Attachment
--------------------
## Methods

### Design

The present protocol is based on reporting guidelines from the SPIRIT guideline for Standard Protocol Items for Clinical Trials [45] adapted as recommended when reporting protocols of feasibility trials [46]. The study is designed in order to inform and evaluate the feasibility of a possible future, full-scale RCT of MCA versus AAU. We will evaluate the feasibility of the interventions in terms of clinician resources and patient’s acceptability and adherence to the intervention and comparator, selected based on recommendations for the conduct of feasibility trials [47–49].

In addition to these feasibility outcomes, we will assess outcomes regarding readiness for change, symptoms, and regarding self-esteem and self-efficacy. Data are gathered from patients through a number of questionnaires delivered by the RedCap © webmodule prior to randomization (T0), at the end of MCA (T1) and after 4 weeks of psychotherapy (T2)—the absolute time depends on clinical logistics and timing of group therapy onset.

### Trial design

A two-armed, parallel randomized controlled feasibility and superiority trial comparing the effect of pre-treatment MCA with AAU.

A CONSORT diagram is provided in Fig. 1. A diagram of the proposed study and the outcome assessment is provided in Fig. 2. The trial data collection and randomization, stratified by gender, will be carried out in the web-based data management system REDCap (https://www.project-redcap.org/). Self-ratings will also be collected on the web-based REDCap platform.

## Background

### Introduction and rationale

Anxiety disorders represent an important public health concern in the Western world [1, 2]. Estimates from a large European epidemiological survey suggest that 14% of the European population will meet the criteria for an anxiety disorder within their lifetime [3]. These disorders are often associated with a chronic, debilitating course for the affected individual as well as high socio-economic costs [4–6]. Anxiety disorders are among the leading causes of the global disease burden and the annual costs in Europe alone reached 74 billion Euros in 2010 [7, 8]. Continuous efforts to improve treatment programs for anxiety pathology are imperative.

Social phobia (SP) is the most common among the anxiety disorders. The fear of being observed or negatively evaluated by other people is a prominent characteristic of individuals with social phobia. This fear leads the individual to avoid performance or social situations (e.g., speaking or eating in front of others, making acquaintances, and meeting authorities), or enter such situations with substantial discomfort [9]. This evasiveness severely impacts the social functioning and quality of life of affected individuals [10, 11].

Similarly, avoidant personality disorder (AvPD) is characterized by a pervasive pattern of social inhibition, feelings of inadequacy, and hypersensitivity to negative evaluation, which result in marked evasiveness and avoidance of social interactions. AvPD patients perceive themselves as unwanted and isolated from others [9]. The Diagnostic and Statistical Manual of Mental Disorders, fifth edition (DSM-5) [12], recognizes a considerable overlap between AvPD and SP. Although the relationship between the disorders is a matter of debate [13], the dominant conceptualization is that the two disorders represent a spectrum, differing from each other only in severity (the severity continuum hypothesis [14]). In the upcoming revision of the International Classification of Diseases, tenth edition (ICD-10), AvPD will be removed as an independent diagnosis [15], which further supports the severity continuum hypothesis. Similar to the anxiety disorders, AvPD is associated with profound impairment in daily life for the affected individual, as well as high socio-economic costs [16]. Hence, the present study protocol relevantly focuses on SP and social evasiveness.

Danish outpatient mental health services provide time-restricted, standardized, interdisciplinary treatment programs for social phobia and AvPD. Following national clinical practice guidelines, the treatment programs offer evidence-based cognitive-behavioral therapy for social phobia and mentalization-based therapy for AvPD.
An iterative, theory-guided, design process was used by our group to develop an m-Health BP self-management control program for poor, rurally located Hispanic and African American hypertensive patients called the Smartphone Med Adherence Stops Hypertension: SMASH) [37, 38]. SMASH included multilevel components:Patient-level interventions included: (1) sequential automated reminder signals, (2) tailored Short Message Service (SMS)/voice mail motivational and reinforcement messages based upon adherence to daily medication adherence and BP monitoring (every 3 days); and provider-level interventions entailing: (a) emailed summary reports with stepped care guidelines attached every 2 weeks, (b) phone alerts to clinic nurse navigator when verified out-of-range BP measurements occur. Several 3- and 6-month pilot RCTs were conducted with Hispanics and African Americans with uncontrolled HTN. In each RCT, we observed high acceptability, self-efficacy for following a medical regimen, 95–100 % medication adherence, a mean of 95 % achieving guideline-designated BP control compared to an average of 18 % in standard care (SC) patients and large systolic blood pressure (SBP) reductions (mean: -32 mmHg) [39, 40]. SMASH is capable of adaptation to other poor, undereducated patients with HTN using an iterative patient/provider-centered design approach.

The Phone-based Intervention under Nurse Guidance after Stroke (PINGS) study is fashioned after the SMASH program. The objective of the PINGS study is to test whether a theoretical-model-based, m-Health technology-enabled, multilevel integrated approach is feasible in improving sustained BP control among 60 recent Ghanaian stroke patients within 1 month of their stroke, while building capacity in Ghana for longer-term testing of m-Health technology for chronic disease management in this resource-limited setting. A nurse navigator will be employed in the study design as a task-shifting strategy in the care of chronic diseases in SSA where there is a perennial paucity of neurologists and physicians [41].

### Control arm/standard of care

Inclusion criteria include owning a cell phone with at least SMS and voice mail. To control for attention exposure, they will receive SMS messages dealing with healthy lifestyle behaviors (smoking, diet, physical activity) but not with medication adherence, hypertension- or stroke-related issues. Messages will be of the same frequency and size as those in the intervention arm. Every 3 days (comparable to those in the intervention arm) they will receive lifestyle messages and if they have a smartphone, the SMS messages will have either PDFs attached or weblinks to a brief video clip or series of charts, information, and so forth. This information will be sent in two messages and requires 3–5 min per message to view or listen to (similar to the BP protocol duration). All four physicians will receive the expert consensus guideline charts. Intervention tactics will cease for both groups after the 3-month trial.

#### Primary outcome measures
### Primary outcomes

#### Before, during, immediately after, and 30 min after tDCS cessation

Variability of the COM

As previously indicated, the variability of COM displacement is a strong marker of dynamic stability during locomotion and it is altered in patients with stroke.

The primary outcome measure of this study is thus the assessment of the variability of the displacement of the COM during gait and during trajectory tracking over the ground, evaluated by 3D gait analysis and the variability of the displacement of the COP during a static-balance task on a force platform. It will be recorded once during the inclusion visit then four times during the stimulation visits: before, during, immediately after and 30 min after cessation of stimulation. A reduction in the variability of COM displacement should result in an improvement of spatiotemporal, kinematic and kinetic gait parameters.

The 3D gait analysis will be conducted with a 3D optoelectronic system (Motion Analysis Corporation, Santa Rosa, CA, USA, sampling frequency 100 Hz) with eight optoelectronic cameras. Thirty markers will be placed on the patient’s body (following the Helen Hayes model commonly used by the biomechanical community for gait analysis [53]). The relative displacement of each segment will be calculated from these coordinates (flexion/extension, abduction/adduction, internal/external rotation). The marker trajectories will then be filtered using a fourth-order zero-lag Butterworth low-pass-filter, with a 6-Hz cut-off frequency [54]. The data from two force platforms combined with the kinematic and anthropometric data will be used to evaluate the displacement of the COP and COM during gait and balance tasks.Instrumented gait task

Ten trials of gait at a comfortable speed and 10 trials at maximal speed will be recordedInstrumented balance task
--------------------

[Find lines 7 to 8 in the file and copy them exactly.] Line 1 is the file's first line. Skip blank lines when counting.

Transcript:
A CONSORT diagram is provided in Fig. 1. A diagram of the proposed study and the outcome assessment is provided in Fig. 2. The trial data collection and randomization, stratified by gender, will be carried out in the web-based data management system REDCap (https://www.project-redcap.org/). Self-ratings will also be collected on the web-based REDCap platform.

## Background